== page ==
Here are some of the week’s most notable quotes.
“Evangelicals’ tenacious affection for Donald Trump is not a bug driven by expediency. Instead, it reflects defining features of American evangelicalism that become clearer when we examine the historical record. Doing so reveals that when white conservative evangelicals feel threatened by cultural change, the old demons of racism and misogyny, which lurk at the heart of the American evangelical tradition, return with a vengeance. Trump is just another chapter in that story.”
Paige Patterson, president of the Southwestern Baptist Theological Seminary, on a 2000 tape purporting to quote him saying that abused women should focus on praying and “be submissive in every way that you can” and not seek divorce.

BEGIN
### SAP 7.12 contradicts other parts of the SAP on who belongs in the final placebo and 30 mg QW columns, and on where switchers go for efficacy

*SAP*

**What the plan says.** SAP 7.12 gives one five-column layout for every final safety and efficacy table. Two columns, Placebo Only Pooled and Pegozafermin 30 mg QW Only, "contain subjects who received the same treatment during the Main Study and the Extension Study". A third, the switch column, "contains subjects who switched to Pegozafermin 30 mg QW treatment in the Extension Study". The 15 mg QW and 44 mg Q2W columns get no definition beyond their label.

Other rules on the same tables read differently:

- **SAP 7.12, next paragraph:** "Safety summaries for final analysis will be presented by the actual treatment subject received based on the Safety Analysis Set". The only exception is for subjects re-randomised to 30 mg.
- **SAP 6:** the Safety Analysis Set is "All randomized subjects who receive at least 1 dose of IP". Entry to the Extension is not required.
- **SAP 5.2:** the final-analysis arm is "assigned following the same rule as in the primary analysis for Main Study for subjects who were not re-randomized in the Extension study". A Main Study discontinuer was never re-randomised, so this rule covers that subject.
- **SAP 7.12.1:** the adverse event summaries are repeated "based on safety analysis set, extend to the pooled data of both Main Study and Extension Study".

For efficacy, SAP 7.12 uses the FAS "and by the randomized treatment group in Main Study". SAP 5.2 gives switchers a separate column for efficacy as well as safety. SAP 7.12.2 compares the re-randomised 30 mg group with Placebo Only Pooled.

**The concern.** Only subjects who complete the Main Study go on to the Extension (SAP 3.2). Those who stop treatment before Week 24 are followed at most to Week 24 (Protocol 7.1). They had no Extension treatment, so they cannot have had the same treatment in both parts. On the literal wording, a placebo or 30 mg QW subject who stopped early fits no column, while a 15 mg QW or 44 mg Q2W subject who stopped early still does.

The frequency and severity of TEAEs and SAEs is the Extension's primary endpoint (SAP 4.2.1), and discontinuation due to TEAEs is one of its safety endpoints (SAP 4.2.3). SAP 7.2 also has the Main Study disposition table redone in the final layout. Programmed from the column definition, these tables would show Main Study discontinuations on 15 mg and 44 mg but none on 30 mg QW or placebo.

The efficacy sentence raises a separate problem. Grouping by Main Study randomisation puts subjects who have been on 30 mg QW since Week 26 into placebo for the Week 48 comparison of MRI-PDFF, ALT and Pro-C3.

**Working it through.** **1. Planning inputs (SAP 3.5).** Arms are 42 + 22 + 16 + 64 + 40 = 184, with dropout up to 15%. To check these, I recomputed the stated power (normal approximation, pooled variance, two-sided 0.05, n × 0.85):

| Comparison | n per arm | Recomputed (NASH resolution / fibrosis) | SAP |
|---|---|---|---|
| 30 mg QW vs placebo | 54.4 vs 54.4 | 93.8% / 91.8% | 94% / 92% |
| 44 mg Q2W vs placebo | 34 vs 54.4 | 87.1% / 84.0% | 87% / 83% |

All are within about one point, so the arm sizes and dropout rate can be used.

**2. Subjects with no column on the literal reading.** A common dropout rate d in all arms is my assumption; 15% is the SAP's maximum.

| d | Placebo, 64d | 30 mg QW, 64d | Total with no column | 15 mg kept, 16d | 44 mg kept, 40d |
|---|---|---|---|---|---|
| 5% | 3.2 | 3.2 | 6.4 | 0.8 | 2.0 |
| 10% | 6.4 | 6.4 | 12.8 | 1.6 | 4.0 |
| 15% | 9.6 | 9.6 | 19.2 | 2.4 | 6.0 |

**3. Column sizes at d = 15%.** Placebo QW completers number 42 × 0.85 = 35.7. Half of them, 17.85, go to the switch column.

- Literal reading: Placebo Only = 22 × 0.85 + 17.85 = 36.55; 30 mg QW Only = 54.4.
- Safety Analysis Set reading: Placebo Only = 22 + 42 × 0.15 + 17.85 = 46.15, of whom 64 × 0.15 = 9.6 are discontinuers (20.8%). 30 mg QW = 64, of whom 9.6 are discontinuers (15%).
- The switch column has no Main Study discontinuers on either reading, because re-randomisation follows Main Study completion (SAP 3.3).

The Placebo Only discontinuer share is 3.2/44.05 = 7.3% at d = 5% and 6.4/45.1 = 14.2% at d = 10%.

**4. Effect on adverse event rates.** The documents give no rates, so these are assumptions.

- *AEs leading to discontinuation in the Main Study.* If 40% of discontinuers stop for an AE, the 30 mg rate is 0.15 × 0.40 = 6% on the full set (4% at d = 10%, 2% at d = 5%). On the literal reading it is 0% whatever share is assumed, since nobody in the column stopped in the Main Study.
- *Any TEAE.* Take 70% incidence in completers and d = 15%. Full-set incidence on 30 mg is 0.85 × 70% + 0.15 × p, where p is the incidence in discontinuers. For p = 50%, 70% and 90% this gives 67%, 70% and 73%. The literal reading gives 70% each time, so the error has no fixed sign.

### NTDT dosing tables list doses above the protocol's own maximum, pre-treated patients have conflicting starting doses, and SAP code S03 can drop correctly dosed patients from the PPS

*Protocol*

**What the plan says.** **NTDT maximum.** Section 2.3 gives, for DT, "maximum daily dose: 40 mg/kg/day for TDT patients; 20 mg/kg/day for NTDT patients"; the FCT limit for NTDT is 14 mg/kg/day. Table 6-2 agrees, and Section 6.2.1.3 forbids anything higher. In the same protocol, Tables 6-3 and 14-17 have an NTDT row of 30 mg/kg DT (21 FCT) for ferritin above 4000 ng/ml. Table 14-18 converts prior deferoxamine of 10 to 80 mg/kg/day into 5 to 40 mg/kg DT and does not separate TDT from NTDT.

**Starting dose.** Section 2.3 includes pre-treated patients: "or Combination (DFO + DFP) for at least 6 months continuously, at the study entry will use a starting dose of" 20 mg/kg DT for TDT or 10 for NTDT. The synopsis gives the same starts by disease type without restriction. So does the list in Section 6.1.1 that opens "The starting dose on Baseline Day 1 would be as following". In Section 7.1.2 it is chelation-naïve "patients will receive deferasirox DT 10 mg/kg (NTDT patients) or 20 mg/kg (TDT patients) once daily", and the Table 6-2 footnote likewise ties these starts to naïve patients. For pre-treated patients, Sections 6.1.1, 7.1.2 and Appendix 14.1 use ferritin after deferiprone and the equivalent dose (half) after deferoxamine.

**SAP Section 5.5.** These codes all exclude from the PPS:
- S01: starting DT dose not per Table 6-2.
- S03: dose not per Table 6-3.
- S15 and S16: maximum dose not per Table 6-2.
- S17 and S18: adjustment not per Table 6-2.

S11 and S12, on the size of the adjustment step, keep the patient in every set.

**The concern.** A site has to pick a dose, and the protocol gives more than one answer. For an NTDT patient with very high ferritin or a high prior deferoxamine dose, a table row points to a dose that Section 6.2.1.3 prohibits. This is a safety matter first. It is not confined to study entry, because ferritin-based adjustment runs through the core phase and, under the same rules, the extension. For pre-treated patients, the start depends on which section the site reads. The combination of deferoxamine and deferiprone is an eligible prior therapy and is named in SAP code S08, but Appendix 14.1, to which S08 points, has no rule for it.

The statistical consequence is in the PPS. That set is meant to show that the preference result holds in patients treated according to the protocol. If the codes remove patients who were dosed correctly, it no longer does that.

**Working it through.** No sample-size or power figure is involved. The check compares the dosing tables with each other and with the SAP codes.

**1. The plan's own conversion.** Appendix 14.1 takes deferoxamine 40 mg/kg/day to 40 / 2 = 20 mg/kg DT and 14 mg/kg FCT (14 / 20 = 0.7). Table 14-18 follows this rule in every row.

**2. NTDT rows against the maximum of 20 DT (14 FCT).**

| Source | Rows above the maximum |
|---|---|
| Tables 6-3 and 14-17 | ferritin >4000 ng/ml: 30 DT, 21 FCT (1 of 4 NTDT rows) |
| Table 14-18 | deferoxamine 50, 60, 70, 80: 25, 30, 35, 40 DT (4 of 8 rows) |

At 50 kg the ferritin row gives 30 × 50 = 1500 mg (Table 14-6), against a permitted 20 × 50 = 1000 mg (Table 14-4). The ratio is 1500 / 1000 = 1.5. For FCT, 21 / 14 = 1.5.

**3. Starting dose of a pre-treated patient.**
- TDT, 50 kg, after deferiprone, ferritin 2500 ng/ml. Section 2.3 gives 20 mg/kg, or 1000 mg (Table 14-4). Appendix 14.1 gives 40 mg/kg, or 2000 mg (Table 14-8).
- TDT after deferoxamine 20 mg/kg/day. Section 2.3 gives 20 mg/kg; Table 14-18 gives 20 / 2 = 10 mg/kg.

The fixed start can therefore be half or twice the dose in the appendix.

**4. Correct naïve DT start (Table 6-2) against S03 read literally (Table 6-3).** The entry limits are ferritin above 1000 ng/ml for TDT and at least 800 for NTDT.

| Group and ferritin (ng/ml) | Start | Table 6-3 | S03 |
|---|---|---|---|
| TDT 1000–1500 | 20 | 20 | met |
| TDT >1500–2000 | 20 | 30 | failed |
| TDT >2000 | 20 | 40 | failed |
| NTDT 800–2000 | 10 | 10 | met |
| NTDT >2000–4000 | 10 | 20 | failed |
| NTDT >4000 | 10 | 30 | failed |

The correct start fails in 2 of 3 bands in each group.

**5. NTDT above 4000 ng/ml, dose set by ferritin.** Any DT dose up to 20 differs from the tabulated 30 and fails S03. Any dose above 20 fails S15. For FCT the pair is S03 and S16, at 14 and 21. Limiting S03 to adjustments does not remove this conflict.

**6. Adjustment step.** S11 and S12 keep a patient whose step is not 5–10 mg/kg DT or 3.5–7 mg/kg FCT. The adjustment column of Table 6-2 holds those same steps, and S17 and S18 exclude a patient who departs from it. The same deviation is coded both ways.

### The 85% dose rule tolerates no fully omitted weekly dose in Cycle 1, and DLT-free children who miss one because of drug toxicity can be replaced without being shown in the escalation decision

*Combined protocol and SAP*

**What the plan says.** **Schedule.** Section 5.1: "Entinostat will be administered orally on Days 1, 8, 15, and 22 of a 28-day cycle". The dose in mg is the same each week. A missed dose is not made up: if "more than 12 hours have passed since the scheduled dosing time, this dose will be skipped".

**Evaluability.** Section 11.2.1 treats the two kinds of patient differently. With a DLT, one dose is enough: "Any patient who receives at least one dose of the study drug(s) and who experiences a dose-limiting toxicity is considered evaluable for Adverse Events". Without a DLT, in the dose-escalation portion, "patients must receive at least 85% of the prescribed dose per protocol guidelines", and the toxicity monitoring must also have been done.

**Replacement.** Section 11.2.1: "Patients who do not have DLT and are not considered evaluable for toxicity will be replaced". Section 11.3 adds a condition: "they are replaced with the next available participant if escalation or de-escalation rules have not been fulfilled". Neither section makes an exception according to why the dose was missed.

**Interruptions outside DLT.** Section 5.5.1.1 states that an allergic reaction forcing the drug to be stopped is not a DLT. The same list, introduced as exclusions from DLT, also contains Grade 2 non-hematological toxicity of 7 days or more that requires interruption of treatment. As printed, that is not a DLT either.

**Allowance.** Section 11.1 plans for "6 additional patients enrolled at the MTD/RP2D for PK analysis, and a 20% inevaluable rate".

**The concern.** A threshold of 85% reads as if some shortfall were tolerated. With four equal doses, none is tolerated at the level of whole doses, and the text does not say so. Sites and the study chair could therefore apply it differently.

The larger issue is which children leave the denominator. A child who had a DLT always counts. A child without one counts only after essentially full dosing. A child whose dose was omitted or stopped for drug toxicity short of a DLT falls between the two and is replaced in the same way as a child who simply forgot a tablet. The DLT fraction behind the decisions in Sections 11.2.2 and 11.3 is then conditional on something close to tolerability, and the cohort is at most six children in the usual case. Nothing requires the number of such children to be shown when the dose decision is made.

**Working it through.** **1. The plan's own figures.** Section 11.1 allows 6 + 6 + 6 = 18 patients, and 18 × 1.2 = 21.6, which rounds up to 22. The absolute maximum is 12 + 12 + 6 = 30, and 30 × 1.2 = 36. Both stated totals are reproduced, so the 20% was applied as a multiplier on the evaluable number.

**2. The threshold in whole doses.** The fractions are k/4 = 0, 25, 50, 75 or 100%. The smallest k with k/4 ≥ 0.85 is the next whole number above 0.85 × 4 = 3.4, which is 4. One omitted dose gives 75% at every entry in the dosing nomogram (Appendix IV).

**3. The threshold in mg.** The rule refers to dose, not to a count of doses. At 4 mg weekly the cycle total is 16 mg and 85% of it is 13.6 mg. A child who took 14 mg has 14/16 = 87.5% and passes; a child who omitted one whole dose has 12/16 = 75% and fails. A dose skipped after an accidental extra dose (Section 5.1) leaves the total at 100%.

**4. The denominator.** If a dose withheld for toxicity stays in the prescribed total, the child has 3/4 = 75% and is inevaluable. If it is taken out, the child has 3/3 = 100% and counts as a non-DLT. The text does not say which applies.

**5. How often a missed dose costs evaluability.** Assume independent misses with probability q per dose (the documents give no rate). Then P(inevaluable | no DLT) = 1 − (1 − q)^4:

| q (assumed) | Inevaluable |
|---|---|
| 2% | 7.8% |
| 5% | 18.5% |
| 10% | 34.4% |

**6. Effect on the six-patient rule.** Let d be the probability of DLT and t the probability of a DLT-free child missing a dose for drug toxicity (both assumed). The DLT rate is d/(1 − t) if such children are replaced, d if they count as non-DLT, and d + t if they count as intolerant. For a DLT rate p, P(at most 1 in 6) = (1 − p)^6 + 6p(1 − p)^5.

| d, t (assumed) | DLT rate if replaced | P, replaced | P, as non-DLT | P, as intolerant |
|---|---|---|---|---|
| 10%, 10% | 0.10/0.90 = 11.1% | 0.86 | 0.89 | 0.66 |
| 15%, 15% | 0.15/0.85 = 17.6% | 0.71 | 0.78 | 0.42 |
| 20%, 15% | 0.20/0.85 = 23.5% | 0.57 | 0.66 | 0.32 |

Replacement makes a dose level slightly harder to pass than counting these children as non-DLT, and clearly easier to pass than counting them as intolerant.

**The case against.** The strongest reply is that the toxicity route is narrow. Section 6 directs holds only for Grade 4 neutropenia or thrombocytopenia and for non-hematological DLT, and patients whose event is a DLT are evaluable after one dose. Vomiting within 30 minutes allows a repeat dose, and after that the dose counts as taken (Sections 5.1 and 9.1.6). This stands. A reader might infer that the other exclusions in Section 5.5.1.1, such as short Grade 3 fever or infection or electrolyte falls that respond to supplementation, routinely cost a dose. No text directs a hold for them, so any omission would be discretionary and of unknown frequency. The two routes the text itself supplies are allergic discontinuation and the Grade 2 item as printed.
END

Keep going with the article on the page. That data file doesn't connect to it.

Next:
“It depends on the level of abuse, to some degree. I have never in my ministry counseled anyone to seek a divorce and that’s always wrong counsel.”
“That’s not a good use of my time.”
Denison University political scientist Paul Djupe, commenting on findings that the rise of Christian evangelicals as a right-wing political force and the increasing number of people who decline to affiliate with any faith tradition are connected.
“Religious attachments fade in the face of visible Christian right policy victories. There is clear evidence that people – probably those without strong relationships with houses of worship – use the Christian right as a proxy for religion as a whole, and discontinue their religious identities as a result.”
“‘Evangelical’ used to denote people who claimed the high moral ground; now, in popular usage, the word is nearly synonymous with ‘hypocrite.'”